In very short: Just imagine $e=d=1$ (not safe, but works functionally). Then encypt:$c= m \mod n$ and then decrypt: $m' = c \mod n$. If your message is larger than the modulus, then $m'$ wont be equal to $m$. In modular arithmetic you can not get a result equal to or greater than the modulus. –  tylo Nov 29 '13 at 10:32

1 Answer 1

up vote 5 down vote accepted

The issue is that we use modular arithmetic. In modular arithmetic, you may view $m \bmod n$ as the remainder of $m$ when divided by $n$. So, for example, $7 \bmod 2 = 1$, also written as $7 \equiv 1 \pmod 2$, because $2(3) + 1 = 7$.

Now consider what you're guaranteed by $m \equiv c^d \pmod n$, the decryption formula for plain RSA. You're guaranteed that $c^d$ is equivalent to the message modulo $n$. You're not guaranteed that it is precisely equal. Now, if the message is smaller than the modulus — if $m < n$ — then by the way we program modular reduction, where we usually give the smallest positive integer modulo $n$ , you're going to get $m$ exactly when you compute $c^d \bmod n$. But if $m>n$, if the message is bigger, you're going to get a smaller integer that is equivalent modulo $n$.

And indeed this is the case with your example. Note that your example message $m = 33555553$ is larger than your example $n = 4075961$. So when you compute $c^d$, you're going to find an equivalent integer modulo $n$, but not exactly the one you wanted.

In this case, you got back $c^d \bmod n = 947865$. But note what happens if you reduce your original message modulo $n$: you get that your original message is equivalent to $c^d \bmod n$.

In summary: if your message is larger than your modulus, you won't get the exact message back when you decrypt. You'll get an equivalent message instead. To avoid this, you can instead encrypt a key used in a symmetric cryptosystem (or any cryptosystem that can handle messages of the length you're wanting). As Ricky Demer linked in his comment, this is sometimes called a hybrid cryptosystem. Once you've done this, you just use the other cryptosystem's key to do all of your encryption for you.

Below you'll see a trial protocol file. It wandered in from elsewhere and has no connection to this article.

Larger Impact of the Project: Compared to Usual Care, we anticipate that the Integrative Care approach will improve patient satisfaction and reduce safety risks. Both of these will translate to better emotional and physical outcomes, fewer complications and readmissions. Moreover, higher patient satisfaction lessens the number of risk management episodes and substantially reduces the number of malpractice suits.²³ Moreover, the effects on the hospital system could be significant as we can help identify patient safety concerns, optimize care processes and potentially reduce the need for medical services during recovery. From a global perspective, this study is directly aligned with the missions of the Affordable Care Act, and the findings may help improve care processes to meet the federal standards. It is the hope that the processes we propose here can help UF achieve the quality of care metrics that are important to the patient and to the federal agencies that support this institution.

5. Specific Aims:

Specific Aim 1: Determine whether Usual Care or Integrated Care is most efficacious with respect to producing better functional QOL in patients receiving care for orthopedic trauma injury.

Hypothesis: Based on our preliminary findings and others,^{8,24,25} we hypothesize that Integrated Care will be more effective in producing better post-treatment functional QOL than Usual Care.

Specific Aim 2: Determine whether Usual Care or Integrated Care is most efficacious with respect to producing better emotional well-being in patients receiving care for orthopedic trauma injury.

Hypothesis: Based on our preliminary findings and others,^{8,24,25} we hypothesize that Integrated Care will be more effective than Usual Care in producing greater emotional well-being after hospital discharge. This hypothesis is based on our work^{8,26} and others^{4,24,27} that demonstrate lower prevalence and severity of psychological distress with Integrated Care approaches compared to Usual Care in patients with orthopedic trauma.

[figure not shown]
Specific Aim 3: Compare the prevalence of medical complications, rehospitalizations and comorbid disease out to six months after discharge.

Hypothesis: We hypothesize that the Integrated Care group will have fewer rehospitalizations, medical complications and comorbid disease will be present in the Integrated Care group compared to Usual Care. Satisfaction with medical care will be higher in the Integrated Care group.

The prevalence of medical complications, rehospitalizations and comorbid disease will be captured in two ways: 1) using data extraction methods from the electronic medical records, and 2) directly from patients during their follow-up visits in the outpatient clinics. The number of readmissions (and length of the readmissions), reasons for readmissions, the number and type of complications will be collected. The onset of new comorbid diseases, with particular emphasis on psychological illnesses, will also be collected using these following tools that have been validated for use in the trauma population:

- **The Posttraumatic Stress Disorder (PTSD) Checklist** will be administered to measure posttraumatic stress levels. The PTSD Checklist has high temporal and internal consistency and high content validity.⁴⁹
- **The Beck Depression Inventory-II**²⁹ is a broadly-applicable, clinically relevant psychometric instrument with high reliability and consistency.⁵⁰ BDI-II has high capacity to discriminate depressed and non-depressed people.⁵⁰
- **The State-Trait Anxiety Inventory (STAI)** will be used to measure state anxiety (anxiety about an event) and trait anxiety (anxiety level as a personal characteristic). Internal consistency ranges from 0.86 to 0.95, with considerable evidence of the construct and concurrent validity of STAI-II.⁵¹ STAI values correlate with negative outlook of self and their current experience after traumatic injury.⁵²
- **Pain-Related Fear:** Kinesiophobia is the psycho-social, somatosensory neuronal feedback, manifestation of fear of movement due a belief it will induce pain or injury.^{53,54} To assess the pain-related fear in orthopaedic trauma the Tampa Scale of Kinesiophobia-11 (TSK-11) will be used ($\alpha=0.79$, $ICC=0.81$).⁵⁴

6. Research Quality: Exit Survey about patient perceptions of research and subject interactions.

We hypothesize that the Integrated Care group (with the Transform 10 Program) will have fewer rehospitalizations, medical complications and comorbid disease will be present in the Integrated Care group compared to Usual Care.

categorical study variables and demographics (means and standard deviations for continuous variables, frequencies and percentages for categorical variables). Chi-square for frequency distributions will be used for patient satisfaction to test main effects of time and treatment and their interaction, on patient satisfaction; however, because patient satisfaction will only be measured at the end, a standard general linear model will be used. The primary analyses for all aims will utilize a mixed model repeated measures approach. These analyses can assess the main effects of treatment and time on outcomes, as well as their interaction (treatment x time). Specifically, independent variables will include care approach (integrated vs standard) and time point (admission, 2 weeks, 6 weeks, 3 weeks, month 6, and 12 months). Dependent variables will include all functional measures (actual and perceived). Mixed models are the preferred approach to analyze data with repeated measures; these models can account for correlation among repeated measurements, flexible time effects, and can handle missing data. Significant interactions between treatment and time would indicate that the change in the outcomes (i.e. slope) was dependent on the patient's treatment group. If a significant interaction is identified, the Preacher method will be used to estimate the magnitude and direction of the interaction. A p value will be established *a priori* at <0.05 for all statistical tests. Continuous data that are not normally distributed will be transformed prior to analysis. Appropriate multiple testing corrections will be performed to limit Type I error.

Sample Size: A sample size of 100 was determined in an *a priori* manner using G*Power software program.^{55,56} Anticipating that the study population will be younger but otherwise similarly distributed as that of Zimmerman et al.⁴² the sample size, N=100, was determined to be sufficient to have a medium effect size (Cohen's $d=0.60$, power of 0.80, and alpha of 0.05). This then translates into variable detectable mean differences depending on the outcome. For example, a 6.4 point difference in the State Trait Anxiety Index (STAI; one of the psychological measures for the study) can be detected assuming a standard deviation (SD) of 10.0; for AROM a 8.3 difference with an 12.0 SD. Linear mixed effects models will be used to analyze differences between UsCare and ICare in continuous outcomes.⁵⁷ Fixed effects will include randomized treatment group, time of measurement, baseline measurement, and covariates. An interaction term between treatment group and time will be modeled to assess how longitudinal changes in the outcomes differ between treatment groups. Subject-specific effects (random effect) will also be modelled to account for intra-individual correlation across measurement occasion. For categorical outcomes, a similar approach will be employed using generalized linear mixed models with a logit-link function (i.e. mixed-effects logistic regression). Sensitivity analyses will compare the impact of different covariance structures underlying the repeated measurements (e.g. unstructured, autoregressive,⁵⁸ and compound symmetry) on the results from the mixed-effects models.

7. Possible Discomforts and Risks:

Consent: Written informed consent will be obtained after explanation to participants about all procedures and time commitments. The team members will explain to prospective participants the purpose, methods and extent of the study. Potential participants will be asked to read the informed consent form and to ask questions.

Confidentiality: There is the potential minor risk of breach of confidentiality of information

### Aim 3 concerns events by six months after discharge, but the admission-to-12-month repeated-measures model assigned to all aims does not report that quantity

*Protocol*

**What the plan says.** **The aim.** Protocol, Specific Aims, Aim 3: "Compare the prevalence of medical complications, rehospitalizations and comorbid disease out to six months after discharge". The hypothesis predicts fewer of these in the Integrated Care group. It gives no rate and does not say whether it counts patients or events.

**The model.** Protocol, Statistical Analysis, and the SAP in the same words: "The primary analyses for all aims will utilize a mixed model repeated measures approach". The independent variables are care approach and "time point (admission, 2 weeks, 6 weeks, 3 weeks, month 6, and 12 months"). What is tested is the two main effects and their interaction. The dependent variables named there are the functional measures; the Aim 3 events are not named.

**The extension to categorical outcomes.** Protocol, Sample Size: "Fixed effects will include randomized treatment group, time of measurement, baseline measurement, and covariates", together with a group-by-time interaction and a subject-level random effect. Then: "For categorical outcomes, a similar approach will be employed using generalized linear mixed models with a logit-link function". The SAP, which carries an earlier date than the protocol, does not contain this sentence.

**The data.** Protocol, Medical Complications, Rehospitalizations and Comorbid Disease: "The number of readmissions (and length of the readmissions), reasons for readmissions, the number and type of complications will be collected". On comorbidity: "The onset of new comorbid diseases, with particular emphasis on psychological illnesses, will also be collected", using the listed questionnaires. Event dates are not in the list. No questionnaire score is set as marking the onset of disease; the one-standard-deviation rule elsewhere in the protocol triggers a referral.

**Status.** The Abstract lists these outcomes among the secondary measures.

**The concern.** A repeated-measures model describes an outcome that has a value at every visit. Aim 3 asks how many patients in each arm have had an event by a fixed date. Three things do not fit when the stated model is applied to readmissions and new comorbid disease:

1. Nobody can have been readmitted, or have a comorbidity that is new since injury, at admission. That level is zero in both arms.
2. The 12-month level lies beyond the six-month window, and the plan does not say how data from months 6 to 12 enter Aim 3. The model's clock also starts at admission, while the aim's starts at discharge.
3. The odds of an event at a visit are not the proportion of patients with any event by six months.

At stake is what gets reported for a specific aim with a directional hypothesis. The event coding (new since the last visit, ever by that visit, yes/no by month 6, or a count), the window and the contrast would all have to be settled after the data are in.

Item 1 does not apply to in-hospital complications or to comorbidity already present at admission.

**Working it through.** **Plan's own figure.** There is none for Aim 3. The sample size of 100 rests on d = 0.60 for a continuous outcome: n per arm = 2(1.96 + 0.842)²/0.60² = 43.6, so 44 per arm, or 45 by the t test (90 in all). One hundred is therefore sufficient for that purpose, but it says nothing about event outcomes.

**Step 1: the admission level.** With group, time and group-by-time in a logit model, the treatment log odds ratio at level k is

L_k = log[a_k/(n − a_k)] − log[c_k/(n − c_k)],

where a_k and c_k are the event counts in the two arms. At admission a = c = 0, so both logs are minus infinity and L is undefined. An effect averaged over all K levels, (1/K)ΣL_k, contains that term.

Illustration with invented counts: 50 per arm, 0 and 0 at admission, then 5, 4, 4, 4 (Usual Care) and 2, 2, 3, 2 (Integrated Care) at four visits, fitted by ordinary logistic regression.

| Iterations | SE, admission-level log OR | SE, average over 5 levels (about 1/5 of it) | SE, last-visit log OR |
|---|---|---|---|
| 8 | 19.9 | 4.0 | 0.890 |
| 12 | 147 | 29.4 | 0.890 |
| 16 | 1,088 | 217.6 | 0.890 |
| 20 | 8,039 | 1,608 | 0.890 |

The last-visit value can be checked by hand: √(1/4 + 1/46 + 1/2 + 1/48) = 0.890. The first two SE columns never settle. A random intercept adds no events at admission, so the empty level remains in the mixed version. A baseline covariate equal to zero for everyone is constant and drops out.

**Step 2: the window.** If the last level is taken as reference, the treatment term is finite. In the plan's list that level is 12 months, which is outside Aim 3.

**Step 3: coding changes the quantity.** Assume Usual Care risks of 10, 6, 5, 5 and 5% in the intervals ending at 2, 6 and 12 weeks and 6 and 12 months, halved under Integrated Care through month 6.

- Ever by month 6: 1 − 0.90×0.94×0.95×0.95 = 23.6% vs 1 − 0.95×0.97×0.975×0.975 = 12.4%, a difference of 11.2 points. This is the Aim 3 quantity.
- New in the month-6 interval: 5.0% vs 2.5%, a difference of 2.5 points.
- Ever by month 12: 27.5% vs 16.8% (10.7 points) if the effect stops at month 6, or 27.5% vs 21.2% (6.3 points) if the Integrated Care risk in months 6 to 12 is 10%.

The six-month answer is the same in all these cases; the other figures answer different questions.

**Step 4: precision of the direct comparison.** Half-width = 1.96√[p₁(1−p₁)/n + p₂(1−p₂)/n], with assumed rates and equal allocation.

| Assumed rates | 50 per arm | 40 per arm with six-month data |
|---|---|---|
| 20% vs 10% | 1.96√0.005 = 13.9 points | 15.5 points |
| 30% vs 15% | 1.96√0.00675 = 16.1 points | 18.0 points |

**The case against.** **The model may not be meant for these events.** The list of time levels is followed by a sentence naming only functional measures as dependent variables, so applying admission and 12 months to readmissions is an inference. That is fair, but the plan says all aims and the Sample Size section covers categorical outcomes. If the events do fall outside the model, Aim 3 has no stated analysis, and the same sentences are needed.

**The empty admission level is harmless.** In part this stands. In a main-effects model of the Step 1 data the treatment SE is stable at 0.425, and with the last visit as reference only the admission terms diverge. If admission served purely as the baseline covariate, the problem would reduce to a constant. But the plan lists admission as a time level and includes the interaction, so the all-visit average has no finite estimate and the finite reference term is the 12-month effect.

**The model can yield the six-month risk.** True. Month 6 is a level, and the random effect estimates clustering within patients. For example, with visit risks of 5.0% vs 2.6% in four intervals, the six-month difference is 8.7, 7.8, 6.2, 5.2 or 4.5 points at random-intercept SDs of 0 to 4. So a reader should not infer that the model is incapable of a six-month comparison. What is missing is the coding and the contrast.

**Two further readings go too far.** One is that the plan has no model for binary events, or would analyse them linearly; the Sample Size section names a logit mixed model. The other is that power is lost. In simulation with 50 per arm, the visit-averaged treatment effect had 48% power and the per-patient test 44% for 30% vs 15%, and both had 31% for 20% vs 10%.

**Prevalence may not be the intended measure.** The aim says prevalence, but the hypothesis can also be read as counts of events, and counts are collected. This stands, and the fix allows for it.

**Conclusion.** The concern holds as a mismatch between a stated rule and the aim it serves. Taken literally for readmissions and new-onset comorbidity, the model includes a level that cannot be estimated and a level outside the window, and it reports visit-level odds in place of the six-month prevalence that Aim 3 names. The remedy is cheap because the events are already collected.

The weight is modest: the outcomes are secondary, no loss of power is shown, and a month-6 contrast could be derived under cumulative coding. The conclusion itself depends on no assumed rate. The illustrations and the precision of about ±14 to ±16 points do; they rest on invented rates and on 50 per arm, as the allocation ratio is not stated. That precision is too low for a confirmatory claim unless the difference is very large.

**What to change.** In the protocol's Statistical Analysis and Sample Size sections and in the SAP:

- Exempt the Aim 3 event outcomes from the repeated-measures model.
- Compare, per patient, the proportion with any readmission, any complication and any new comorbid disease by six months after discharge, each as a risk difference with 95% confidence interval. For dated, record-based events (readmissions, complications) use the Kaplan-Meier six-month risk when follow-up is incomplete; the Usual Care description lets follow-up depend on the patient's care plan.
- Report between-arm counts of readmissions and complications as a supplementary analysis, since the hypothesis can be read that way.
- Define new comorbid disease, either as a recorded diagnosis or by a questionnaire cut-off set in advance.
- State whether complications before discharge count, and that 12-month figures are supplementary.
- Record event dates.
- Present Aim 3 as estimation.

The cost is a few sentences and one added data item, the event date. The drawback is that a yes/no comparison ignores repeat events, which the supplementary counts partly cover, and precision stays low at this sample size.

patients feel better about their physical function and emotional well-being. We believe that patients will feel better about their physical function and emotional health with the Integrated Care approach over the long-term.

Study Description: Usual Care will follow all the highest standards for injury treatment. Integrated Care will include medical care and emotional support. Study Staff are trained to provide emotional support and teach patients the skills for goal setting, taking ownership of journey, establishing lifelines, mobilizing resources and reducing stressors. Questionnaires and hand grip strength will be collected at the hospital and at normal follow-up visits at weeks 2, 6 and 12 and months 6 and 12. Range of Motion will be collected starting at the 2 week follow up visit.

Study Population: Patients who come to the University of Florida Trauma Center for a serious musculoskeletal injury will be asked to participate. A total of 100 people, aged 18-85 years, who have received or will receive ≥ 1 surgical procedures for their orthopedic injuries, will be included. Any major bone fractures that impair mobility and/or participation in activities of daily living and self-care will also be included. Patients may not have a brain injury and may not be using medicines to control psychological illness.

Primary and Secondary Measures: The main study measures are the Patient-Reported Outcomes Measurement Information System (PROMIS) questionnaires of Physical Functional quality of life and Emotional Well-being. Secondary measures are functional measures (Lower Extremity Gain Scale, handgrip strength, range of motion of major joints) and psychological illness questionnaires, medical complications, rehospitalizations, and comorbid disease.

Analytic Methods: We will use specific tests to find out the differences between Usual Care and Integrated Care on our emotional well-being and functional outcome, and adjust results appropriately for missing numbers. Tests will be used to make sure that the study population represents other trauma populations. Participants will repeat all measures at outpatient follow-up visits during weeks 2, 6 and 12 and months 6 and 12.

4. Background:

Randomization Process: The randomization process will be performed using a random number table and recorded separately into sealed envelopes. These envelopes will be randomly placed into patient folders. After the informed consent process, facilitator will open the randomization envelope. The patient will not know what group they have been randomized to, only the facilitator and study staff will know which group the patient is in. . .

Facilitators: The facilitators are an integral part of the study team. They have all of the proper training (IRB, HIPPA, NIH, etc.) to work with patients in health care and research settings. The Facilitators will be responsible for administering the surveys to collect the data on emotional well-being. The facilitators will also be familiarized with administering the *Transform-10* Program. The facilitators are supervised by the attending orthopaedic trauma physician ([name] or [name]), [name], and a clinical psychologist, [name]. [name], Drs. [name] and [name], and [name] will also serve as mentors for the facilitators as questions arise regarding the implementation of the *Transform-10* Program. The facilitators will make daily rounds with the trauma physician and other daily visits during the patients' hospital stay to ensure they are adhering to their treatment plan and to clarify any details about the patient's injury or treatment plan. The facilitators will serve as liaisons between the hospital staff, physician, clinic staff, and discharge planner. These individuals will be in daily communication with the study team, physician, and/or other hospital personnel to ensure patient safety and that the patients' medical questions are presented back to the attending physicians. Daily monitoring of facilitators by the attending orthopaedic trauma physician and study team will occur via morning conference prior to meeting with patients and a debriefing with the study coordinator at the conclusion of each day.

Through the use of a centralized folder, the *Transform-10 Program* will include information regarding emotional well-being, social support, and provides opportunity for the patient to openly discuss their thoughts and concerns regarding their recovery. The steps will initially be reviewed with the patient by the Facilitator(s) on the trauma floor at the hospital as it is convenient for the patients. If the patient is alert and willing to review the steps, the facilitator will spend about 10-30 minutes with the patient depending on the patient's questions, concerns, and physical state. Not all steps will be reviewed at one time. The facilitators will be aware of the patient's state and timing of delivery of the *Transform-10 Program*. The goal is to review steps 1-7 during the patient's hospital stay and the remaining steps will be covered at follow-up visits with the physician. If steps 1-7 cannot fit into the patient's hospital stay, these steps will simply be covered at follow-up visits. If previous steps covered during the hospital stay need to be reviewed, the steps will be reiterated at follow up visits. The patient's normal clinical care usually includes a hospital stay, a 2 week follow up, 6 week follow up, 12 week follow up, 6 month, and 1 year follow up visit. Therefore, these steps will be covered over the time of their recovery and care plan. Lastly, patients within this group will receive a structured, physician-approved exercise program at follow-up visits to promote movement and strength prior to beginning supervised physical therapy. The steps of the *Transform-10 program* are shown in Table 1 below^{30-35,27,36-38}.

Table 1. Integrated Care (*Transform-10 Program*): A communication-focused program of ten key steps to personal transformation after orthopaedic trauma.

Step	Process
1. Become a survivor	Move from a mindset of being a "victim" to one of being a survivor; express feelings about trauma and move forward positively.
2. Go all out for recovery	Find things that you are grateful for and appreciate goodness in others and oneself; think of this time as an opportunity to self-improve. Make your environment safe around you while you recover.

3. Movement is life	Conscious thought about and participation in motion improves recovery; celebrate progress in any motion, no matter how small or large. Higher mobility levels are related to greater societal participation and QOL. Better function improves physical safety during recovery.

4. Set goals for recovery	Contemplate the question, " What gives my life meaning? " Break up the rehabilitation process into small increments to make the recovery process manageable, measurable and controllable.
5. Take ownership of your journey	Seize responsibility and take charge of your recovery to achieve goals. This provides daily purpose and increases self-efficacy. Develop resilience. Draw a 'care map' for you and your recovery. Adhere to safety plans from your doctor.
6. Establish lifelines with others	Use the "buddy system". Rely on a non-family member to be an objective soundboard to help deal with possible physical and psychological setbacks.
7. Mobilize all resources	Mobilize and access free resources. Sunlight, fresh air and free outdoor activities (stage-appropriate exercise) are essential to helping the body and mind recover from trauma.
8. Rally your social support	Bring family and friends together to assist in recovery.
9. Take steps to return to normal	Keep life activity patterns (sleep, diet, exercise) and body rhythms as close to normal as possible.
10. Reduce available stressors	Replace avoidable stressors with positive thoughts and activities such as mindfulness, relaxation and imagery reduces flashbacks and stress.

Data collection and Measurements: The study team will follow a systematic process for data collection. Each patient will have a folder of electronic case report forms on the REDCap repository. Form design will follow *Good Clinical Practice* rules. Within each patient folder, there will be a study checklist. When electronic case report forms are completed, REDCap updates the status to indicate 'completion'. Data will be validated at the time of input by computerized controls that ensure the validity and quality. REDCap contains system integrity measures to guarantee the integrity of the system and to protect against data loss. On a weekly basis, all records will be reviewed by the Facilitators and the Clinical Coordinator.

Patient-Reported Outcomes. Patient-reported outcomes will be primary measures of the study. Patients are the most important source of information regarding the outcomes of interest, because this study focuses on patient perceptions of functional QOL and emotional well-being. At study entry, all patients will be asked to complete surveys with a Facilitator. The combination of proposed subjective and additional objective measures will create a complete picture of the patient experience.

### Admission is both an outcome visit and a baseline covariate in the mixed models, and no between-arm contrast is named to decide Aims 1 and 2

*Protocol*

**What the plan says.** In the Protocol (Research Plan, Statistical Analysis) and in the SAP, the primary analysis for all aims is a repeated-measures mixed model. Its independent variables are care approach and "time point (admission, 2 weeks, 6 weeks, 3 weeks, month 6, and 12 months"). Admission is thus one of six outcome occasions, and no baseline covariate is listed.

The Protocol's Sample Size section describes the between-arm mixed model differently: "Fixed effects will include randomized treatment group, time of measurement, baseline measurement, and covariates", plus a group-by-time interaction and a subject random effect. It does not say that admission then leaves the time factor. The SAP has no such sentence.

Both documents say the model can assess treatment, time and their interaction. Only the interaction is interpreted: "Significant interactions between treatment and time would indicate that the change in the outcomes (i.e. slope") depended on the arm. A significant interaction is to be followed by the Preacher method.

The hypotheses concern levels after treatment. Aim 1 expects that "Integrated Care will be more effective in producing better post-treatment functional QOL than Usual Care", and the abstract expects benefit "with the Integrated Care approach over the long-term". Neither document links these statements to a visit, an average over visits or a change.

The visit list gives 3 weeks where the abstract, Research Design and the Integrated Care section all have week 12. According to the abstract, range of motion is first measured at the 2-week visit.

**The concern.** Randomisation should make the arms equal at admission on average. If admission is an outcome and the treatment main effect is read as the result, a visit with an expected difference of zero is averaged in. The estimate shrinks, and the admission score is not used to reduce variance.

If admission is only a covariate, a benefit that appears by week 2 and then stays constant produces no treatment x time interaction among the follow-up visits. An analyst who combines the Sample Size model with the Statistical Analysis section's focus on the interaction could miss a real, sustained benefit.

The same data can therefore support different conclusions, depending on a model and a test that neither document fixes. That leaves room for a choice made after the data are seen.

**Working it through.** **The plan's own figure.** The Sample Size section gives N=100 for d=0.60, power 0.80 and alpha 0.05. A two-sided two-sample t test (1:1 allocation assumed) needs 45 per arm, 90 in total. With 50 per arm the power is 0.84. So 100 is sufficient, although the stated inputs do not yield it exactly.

share|improve this answer
You are telling me that now this RSA scheme becomes something that encrypts a symmetric key that is less than $n$, and once the cipher is decrypted into the message, that message contains a symmetric key that is used to decrypt the actual thing that you want to keep confidential? –  user2213307 Nov 24 '13 at 6:03
@user2213307: Yep, exactly! You use RSA to encrypt a symmetric key, and then the rest of the ciphertext is your actual message encrypted under that symmetric key. –  Reid Nov 24 '13 at 6:09
@user2213307: I also should note that a typical symmetric key is somewhere around 128 to 256 bits, whereas a typical RSA key is somewhere around 2048 bits. So that scheme is virtually guaranteed to work. –  Reid Nov 24 '13 at 6:37
......"Because $\frac{2^{2048}}{2^{256}}=2^{1792}$ which is a big difference". –  user2213307 Nov 24 '13 at 18:30
I don't think this answer is complete without mentioning v1.5 and OAEP padding. The padding is required to create a secure RSA encryption algorithm ("raw" encryption of the value 0 or 1 is not going to end well, to name just the obvious ones). –  Maarten Bodewes Nov 29 '13 at 9:59

Your Answer


By posting your answer, you agree to the privacy policy and terms of service.

Not the answer you're looking for? Browse other questions tagged or ask your own question.